My daughter, who knows a thing or two about the human body, keeps on telling me “Breakfast doesn’t count”, as we sit opposite each other of a morning eating our opposing meals – macerated fruit (me) versus two chocolate croissants (her). The point – her point – is that early on in the day you could chug down a cup of duck fat without consequence because you are going to burn it off anyway as you go about your day. It’s what you eat the rest of the time that makes the difference.
If you were setting up a bank from scratch today (for convenience let’s call it Stewart Cowley Unlimited Mortgage Bank – SCUM Bank for short) you would think pretty much the same way – you could eat as much risk as you wanted at the beginning because within not very long you would burn it off – all you need is rising property values as you go about your day. For instance, if house prices were going up at 5 per cent a year for five years then the loan you made would be only 78 per cent of the value of the house. As a banker your only thought would be – "If the borrower stops paying I could sell the house and get my money back even after all the other fees – happy days. Is that a bonus I see before me?"
Do the same calculation for 7 per cent house appreciation and the value of the loan is now only 70 per cent of the house value. And don’t forget this is with a 100 per cent mortgage; make the borrower put down 20 per cent up front and, after five years, these loan-to-value ratios drop to 62 per cent and 56 per cent respectively. In other words the cushion you have as a banker from making a loss is simply enormous. You understand why it is in just about everybody’s interests, in a functioning capitalist economy, that house prices keep on rising at a more or less steady pace; banks win, homeowners win, regulators win, politicians win.
More to the point, should things go wrong for some borrowers the chances of losing the money of the people you borrowed off in the first place (depositors) is minimal and what’s more, as a bank, you don’t have to put too much money aside for a rainy day to cover any losses that may arise from bad loans.
And so the system gets bigger and bigger – depositors are blissfully unaware of the risks being piled up and banks begin to function on wafer-thin reserves of money. And why shouldn’t they? In the US on rolling five year periods house prices rose by about 5 per cent for 30 years. Here in the UK it was just under 9 per cent with barely a pause for breath. It is a situation with some risks, many virtues and even more vested interests all aligned to keep it going.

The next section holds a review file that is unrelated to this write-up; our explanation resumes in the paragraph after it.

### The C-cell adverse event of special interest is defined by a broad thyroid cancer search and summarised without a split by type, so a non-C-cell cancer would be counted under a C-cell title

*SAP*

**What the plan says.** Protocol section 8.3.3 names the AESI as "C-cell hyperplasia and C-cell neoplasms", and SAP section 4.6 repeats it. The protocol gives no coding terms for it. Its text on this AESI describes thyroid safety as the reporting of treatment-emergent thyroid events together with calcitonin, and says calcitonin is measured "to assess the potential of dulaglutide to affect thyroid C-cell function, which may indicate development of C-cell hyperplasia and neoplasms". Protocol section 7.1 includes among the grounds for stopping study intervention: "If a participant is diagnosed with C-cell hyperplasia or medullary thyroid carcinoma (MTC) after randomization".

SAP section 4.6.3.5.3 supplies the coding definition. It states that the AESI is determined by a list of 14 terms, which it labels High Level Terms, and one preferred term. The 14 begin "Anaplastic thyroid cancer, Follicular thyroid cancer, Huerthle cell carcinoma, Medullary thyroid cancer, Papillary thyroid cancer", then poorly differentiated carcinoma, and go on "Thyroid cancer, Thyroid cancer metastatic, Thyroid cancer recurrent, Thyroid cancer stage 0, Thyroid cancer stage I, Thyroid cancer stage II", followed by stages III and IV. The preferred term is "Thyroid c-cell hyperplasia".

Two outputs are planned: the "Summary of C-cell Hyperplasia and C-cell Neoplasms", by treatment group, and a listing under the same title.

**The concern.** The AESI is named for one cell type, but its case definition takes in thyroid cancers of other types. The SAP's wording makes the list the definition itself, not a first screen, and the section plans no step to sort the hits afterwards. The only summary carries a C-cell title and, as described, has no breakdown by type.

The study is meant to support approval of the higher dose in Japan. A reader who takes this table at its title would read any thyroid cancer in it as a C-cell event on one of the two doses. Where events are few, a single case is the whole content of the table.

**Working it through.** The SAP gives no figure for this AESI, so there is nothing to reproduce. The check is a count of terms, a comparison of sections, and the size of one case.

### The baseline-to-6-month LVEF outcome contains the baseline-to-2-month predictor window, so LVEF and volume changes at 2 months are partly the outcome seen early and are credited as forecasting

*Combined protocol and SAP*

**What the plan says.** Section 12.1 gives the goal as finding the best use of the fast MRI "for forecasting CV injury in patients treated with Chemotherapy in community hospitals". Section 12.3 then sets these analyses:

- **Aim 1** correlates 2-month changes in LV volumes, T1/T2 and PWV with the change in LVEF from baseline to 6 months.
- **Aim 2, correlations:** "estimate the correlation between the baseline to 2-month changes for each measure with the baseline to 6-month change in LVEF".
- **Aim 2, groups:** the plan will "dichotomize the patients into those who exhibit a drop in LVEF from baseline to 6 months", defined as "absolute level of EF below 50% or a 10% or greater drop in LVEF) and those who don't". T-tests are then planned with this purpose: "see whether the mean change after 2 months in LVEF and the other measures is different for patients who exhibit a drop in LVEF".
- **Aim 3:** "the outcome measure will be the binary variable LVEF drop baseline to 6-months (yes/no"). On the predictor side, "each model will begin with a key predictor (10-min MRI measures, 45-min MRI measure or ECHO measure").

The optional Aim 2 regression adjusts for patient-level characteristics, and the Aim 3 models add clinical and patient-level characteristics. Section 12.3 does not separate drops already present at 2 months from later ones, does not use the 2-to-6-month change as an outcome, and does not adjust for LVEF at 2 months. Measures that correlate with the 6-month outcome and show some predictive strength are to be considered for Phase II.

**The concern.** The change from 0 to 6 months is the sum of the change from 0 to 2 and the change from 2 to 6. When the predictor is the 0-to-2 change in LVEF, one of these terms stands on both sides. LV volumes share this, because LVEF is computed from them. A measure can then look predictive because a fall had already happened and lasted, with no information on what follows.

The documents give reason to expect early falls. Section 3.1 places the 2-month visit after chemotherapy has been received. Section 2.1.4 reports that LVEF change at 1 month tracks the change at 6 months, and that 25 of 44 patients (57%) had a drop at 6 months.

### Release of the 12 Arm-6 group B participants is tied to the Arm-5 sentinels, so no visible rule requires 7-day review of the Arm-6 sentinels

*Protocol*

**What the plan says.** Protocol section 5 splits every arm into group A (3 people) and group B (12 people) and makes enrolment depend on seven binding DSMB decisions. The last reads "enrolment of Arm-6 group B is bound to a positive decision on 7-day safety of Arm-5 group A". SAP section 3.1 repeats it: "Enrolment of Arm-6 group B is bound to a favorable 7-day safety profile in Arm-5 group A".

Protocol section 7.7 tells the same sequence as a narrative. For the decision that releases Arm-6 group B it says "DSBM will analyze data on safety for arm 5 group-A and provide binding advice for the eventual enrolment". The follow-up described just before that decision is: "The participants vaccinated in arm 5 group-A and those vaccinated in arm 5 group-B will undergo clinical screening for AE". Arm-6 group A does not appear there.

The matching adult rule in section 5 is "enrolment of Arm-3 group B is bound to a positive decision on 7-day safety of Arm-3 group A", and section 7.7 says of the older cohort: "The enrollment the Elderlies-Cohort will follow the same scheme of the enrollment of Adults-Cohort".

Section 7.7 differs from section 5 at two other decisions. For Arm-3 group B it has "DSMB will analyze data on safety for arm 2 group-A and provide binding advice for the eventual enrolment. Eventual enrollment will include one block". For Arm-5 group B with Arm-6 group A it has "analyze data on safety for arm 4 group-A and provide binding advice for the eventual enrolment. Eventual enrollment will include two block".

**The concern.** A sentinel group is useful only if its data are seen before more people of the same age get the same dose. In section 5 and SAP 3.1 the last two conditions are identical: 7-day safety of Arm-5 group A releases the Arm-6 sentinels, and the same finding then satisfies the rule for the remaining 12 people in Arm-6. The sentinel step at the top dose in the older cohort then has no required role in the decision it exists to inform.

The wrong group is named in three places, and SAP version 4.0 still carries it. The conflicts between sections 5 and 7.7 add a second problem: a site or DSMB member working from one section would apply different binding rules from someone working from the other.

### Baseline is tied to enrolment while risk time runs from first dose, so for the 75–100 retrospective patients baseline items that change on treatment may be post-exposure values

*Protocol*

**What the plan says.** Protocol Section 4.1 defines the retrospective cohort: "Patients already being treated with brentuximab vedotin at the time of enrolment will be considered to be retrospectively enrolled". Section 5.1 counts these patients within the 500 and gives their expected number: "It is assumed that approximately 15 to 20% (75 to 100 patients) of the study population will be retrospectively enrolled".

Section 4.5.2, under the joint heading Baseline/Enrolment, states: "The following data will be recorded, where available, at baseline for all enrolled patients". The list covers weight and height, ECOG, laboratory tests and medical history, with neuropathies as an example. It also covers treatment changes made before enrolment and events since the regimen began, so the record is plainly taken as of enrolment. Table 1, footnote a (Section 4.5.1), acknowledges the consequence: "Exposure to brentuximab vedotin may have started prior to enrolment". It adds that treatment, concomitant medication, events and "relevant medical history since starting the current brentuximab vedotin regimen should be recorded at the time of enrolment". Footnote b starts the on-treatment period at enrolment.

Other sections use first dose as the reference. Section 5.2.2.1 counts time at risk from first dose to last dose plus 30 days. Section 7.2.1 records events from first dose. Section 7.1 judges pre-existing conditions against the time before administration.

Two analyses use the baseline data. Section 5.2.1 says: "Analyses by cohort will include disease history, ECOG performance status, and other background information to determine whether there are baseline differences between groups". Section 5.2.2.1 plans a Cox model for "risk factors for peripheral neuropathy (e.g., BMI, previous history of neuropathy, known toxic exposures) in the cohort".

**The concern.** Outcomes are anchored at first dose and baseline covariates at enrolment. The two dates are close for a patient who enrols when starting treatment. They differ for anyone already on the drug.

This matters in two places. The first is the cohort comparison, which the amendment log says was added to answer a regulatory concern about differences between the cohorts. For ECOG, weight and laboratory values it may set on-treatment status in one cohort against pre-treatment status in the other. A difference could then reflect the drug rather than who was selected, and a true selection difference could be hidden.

You also understand why banks and bankers don’t self-limit; experience tells them that it isn’t necessary. Setting legislation that increases the amount of money bankers put aside for a rainy day, like those being introduced by the US and under the Basel III criteria, is against their instincts and experience. It has even led JP Morgan CEO Jamie Dimon to declare them “Un-American” because the idea of control is anathema to them.
So if you really want to control bankers you have to control the borrowers. Increasing interest rates to penal levels will stop the mathematics working. But we have had a generation of central bankers that colluded with the system and invented excuses not to rail in the excesses of either the lenders or the borrowers; interest rates were kept in single digits whilst house prices were rising by double digits in the run up to the peak in 2007, bolstered by the convenient theory that risks were being smeared around the system so thinly that no one would get hurt.
In fact risk was being concentrated in the hands of a few with disastrous consequences. Alan Greenspan, the Federal Open Market Committee and Sir Mervyn King and the Monetary Policy Committee of the Bank of England are all culpable in that sense of being unwilling to dish out the harsh medicine when it was needed. It’s something that shouldn’t be forgotten as we reignite the credit cycle, especially in the US, and watch as house prices rise, once again, far above the cost of borrowing. We need a new generation of central bankers prepared to lead, not follow.